THE recent demolitions of formal and informal businesses in Karachi have raised some important questions. What is a city? What are encroachments? What is culture and heritage and law?
The city is where people live, work, come to study, trade and fulfil their dreams. These activities require wholesale markets which we did not provide, and so they expanded in the old city and destroyed almost all our built heritage. They required cargo terminals which we also did not provide so they developed wherever there was space without workers’ homes, toilets, and other social requirements, causing not only social problems but also immense problems for heavy vehicles exiting the city.
We have not provided bus terminals, depots, and workshops, and so by paying bhatta they have established themselves on the roads of the city creating unbearable congestion. We were unable to provide affordable and accessible housing to our working class so they live in katchi abadis in perpetual insecurity without access to proper education, health, family planning, and jobs.
People work and at lunchtime they need places to eat cheaply. Formally, these do not exist so pavement restaurants and hawkers develop to cater to their needs. The working classes have a desperate need for cheap bazaars but there are no spaces for them, so they occupy the pavements of the city. All that we were unable to give to the city, and which the city has acquired itself out of necessity, is known as encroachments.
Heritage is not just buildings. It is much more than that.
However, we have developed huge housing societies with lots of big plots for the elite and the middle classes of this country but here too we were not able to provide sufficient space for entertainment, recreation, health and education facilities. So today, they function out of houses and commercial areas not meant for them. These are also encroachments.
Heritage is not just buildings. It is much more than that — it is living tradition which is added to as the city evolves and which is related to the history of the neighbourhood in which the buildings are located. It is nihari, sajji, Baloch ice cream, Ghaseetay Khan Ka Haleem and public spaces to have them at an affordable cost. Such spaces too, we have not provided.
In the narrow lanes of Karachi’s settlements, young people create libraries, arrange mushairas, qawwalis, variety programmes, practice the musical instruments that they have secretly learned to use, and young singers desperately try to find a place in the world of music. There are no spaces for them to learn, practise, develop and perform. As such, many aspiring artists fail to fulfil their dreams. We have never thought of these issues or of multi-class spaces where popular culture can evolve and take root. And then there are no places where we can protest against the real or conceived tyranny of the state, international events and social customs and biases.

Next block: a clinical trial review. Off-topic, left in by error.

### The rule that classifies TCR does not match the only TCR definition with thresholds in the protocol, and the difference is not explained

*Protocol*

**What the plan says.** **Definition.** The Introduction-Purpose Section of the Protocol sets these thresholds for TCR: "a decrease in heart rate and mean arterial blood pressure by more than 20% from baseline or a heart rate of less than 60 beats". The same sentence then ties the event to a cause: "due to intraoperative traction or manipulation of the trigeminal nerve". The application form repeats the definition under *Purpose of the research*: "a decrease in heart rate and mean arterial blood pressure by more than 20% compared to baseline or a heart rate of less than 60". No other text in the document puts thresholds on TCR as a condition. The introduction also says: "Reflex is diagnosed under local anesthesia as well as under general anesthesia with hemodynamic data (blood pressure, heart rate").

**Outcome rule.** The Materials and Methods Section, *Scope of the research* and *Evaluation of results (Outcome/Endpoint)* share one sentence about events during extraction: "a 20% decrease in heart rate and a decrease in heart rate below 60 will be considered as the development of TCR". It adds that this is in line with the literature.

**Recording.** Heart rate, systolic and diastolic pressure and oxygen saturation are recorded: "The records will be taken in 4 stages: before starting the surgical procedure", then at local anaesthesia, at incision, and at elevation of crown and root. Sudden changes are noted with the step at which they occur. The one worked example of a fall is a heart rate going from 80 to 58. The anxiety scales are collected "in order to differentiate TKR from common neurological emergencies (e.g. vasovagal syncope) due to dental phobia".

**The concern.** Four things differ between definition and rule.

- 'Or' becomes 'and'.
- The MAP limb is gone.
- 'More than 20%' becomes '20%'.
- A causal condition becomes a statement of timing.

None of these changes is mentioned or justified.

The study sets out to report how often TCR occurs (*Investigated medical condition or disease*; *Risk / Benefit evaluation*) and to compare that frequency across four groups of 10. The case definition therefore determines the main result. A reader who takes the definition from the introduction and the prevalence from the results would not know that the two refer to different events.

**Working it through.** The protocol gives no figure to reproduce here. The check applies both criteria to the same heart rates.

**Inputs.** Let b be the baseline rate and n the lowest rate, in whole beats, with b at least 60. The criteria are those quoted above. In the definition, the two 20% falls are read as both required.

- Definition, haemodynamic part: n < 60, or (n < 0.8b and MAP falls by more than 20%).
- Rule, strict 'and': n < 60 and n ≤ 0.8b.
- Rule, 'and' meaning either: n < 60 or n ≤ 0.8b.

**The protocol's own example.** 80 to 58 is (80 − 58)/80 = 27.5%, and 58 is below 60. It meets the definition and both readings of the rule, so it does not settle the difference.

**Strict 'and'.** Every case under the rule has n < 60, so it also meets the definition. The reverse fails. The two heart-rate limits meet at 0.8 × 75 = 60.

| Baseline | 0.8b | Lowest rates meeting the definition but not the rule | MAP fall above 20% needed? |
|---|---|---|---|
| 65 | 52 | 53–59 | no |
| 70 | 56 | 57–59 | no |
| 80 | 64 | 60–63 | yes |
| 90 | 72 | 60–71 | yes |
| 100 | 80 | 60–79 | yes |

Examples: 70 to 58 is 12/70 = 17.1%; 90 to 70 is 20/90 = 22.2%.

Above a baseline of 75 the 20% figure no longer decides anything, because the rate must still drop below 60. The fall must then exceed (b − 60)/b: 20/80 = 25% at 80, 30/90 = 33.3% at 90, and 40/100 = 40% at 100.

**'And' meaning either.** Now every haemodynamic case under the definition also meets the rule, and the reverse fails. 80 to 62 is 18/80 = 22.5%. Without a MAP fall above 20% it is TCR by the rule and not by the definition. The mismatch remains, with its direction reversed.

Cities are living entities. They do not wait for formal plans to acquire what they need. True, they acquire it in an ad hoc manner, shaped by the limitations of the financial and planning capabilities and capacities of their informal planners. And if the planning does not accommodate and support this informal process, the city bursts and eats up that which was formally planned.
But why did Karachi’s planners and politicians not plan for all that was required? One of the possible reasons was an absence of anthropological research on socioeconomic relations which did not feed into the planning process. As such, the planners were unable to understand the social dynamics of the city. The other aspect is related to the fact that the planners and the politicians were more interested in the form of the city than aspects of livability, the product of class biases in their education and society. The development of large-scale industrial estates was undertaken, but again, in most cases, without space for workers’ homes, and the informal support facilities that they required.
Architects are supposed to be the conscience of society for the development of a humane city. However, Karachi’s architects have sought patronage from the rich and the powerful and catered to their needs. With the exception of a few, they have not worked or lobbied towards accommodating in a humane manner the needs of an evolving city. Hopefully, as a result of the demolitions that have taken place, they will come closer to the ethics of their profession and try and integrate the needs of Karachi’s citizens into the larger planning process.
As far as law is concerned, there should always be a possibility to appeal against its procedural aspects so as to protect the functions the city has acquired out of necessity in the absence of planning or official indifference and corruption.
The writer is an architect.
Published in Dawn, December 10th, 2018